I have pixelated nightmares.
Games do a lot of things very well. They tell a story, they engage the player, they provide entertainment, and they express the ideas and imaginary fantasies of the game creators. And man, some of those creators are pretty frickin’ twisted. The people who made the game BioShock must have had some pretty creepy childhood memories. And when that comes out in their games, it is really, really scary. The reason that games like BioShock have a level of awesome added on top of the generous amounts of awesome they already possess? They scare the crap out of people. It takes a carefully crafted world and mechanics to set up a truly frightening environment for players to travel through, but there have been several games that have done it masterfully. And, all jesting aside, these incredible game developers have created nightmares, out of nothing more than pixels and their digital imagination. How do they do it? I’m glad you asked!
In my careful, scientifically rigorous and statistically based studies of video games (aka me sitting behind a console/PC and playing for countless hours), I have come to the conclusion that there are certain things that gamedevs do that help to make a game frightening. That is, they draw the player into the action so much that the existence of an enemy or obstacle actually scares them. You know, sweating, heart pounding, soul-wrenching terror… first-date kind of feelings. Now, there are many games with frightening parts to them, and certainly there are absolutely terrifying games, but I’m not going to talk about all of them. If I neglect to mention one of your favorites, let me know in a comment! I may not have heard of it. The two games I’m going to focus on FIRST, however, are: BioShock (as previously mentioned) and Left 4 Dead.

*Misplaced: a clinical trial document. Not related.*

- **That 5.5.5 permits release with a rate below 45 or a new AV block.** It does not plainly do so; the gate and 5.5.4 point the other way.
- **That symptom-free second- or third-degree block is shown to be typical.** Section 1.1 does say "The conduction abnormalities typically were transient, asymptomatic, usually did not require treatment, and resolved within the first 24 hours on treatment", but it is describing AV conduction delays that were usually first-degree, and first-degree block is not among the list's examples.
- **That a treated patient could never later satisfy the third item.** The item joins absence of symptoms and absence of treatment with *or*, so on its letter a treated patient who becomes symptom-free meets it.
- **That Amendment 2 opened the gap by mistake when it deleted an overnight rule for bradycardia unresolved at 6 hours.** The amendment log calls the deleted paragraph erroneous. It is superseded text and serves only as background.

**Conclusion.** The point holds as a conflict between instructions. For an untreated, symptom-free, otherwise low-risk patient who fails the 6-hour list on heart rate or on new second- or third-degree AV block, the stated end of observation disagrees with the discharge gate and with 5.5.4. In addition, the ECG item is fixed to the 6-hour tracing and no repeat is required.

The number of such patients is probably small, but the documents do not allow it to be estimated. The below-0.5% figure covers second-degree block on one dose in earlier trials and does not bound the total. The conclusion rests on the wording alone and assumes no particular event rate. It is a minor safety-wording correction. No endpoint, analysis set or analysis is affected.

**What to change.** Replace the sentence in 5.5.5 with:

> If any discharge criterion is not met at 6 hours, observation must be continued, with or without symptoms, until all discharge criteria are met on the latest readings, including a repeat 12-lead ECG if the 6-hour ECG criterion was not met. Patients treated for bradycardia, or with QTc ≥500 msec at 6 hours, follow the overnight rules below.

Now, what do these games all have in common? Honestly, not much. BioShock is set in an underwater utopia-gone-wrong, where you’re the last sane human being in a carnival of horrific lunatics. Yay. Left 4 Dead… well, there are zombies. Case in point. But they share one particular gem of scariness that I will call “The Passive Mob.” What is the passive mob? The passive mob is something big, bad, ugly, and would tear you a new one as soon as look at you. But, fortunately, they’re not looking at you. Unless you look at them. Or otherwise make them angry. Or sneeze. Or turn on a flashlight. Or, you know, shoot them. Then, hell hath no fury like, well, these guys. They are, of course, Bigdaddies and Witches. Bigdaddies in BioShock are enormous hulking supersuited monsters who take care of the “Little Sisters,” who, coincidentally, are one of the most valuable assets in the game. The first time you see a Bigdaddy, it proceeds to exterminate a hopeful Little Sister acquirer, and you get to watch. BioShock’s atmosphere sets the bit up perfectly, and when you hear the footsteps of a Bigdaddy from that moment on, you get a little tingle of fear down the back of your neck. Also, in BioShock 2, there are BIG Sisters! And you thought you needed therapy BEFORE.